Alonso Miguel announces the Action Plan for the Conservation of Nyctalus azoreum
Sept. 8, 2022
The Regional Secretariat for the Environment and Climate Change, Alonso Miguel, celebrated, at Alagoa, Agualva, on Terceira island, the International Bat Night, as part of the 26th edition of the European awareness campaign promoted by the Secretariat of EUROBATS – Agreement on the Conservation of Populations of European Bats.
The governor said that “this symbolic action, which included activities on all the islands of the archipelago and for the entire population of the Azores, aimed to stimulate curiosity and promote knowledge of these protected species in the Azores. It also seeks to make known their relevant ecological role, particularly in controlling insect pests, as they feed on flying insects such as moths, beetles, mosquitoes and termites”.
"The activity consisted of an invitation to listen to the bats through an ultrasound detector. This device allows us to listen to the sounds emitted by these species, which allows us to identify the behaviour and the species detected, in the company of park rangers, who explain the monitoring and protection actions that these professionals implement in the Azores," he said.
The Regional Secretary explained that "although there are around 1.400 bat species, of which 25 have been identified in mainland Portugal, in the Azores only two bat species are known: the Azorean Bat (Nyctalus azoreum), which is the only mammal endemic to the Azores and whose worldwide distribution is restricted to the islands of the Central and Eastern groups of the Azores archipelago, and the Madeira Pipistrelle (Pipistrellus maderensis), which is endemic to Madeira but is also present in the Canary Islands and the Azores, namely in the islands of Flores, Corvo, Pico, São Jorge, Graciosa and Santa Maria. Both species are protected by Bern Convention, Habitats Directive, Bonn Convention, EUROBATS Agreement, and also by the Legal Regime of Nature Conservation and Biodiversity Protection of the Azores in force in the Region".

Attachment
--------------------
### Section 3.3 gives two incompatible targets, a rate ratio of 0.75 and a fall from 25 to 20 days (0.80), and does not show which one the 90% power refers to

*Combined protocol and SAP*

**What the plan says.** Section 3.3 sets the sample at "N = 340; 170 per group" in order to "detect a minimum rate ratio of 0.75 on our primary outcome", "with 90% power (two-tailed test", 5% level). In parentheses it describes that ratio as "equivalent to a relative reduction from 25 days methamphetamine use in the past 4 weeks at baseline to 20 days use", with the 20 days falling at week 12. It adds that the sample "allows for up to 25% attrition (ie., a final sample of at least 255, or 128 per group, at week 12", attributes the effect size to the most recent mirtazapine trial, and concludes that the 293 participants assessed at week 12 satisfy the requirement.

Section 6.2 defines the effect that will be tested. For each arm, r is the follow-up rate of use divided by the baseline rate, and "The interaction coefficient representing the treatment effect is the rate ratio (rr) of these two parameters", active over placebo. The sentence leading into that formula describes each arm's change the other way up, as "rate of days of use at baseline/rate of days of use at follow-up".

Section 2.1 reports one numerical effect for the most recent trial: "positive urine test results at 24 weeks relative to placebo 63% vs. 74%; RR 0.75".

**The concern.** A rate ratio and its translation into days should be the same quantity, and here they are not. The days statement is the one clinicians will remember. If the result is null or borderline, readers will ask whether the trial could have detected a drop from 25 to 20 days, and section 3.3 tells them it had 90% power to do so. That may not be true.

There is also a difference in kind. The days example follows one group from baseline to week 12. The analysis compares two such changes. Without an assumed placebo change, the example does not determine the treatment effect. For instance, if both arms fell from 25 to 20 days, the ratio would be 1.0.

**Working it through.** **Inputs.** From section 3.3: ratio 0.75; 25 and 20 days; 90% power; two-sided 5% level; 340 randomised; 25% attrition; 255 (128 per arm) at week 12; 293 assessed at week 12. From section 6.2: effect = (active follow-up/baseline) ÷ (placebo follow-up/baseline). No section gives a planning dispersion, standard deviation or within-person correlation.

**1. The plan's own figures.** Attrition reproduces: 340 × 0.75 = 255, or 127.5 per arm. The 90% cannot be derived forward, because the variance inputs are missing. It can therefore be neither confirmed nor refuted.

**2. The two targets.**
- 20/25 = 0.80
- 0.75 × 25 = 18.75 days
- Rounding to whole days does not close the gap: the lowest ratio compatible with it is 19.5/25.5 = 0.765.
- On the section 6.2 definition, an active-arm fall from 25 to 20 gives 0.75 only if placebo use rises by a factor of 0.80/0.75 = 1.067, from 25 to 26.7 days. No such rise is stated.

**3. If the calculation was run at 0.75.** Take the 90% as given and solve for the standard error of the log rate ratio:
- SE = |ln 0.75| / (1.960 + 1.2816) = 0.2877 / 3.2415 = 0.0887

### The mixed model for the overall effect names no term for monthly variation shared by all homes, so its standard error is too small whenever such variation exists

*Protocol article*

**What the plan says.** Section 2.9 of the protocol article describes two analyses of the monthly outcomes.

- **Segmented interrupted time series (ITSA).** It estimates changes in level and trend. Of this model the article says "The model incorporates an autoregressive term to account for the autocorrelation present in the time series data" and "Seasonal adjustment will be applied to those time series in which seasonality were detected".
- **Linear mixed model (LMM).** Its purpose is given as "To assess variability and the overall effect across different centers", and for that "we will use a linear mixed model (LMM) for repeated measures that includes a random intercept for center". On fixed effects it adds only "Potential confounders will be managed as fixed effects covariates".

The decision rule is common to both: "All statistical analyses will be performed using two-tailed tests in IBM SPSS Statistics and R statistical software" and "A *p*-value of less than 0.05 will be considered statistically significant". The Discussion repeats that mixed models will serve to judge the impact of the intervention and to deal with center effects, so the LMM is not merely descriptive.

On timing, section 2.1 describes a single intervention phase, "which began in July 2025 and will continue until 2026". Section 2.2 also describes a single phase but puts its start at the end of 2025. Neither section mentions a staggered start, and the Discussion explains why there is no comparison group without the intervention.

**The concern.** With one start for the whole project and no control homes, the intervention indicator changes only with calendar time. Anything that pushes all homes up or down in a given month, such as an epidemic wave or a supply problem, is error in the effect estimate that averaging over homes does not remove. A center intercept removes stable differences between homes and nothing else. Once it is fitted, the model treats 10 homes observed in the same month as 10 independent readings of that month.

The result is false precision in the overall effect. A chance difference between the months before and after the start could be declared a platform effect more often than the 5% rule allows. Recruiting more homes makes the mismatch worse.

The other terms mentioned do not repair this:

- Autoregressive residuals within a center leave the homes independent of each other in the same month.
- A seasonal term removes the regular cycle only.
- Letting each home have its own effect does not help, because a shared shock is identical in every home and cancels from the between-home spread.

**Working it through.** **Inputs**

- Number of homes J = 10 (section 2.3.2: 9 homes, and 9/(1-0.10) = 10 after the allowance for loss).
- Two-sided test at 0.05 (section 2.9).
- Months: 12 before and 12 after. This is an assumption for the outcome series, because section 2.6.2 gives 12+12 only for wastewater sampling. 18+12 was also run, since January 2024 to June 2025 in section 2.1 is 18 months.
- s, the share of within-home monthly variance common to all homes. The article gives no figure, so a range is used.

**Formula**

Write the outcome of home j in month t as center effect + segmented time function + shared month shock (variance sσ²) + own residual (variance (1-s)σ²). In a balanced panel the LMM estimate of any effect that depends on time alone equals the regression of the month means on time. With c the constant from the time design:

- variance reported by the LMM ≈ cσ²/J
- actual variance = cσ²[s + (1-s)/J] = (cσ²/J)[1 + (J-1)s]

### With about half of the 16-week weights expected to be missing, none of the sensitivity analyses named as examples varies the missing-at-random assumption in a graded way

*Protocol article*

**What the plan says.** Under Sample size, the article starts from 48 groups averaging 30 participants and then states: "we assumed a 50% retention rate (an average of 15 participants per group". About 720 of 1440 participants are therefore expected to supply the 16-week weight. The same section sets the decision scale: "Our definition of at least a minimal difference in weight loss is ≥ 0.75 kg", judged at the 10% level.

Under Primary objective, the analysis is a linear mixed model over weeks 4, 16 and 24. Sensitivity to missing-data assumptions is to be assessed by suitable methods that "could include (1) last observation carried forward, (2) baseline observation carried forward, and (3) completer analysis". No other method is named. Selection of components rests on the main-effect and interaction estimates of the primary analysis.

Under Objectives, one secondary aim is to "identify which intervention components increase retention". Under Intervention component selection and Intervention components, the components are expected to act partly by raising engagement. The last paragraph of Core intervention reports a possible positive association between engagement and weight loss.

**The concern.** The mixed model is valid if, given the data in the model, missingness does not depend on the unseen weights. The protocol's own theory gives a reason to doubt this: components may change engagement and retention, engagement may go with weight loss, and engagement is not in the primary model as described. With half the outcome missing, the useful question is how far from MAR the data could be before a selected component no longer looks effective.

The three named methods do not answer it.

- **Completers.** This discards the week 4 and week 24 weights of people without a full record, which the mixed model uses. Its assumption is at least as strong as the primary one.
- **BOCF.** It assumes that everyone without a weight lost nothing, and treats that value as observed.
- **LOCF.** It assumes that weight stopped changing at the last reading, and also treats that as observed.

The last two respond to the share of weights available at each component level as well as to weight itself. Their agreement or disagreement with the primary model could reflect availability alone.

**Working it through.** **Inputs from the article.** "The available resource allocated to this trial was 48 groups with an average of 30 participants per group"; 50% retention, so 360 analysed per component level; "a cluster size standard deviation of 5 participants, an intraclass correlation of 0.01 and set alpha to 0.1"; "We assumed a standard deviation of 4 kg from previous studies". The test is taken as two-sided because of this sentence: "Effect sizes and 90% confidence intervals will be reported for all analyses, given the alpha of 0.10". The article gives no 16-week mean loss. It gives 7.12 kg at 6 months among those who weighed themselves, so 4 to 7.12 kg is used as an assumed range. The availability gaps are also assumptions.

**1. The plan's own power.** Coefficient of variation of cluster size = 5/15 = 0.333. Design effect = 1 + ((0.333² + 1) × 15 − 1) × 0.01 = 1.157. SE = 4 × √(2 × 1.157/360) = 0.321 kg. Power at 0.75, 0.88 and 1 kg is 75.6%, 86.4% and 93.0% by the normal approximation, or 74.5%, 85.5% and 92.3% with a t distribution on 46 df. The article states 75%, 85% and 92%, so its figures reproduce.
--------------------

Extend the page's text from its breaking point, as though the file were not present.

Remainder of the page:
According to Alonso Miguel, the Regional Directorate for the Environment and Climate Change coordinates the census of these species and park rangers and technicians from the Environment and Climate Change Services on each island carry out the fieldwork, for which they have received specific training, with the aim of monitoring these protected species, and whose data is reported in the Habitats Directive national reports.
Alonso Miguel took the opportunity to announce that "given the importance of these species and given that there are currently no research projects in the Azores in this field, the Regional Secretariat for the Environment and Climate Change, within the LIFE IP AZORES NATURA project, has an action specifically directed to the study and protection of bats, which will culminate with the preparation of an Action Plan for the Conservation of Nyctalus azoreum".